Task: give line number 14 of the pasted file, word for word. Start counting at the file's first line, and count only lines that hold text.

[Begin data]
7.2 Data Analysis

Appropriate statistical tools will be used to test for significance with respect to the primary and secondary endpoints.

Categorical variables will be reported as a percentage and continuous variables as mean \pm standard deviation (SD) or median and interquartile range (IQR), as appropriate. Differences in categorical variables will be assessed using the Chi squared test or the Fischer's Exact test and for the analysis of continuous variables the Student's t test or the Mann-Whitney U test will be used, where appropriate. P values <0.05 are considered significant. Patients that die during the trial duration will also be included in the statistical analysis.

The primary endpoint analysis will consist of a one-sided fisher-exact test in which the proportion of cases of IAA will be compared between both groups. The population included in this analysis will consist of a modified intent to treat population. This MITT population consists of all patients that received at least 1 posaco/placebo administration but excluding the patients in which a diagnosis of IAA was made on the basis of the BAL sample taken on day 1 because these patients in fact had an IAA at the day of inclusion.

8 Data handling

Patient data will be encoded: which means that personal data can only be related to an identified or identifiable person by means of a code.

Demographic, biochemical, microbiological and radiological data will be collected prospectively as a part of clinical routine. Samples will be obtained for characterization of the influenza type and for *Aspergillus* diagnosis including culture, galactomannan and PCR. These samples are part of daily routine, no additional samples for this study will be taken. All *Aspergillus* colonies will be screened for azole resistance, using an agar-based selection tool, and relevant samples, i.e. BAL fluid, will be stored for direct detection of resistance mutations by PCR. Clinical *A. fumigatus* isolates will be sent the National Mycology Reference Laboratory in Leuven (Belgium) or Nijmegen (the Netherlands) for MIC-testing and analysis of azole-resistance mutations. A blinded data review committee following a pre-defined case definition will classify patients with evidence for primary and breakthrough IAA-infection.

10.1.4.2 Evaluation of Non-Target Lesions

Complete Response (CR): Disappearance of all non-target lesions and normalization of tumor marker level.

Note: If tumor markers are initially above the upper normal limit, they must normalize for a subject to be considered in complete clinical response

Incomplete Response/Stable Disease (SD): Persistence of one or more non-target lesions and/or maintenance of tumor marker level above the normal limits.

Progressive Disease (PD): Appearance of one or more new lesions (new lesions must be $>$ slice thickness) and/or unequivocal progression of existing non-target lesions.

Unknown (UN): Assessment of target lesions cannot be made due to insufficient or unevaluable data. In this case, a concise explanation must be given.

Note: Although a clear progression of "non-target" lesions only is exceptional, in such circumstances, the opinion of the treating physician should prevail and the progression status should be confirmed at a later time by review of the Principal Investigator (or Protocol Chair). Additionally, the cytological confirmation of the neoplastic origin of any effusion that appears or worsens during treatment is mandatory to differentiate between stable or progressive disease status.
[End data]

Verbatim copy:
Note: Although a clear progression of "non-target" lesions only is exceptional, in such circumstances, the opinion of the treating physician should prevail and the progression status should be confirmed at a later time by review of the Principal Investigator (or Protocol Chair). Additionally, the cytological confirmation of the neoplastic origin of any effusion that appears or worsens during treatment is mandatory to differentiate between stable or progressive disease status.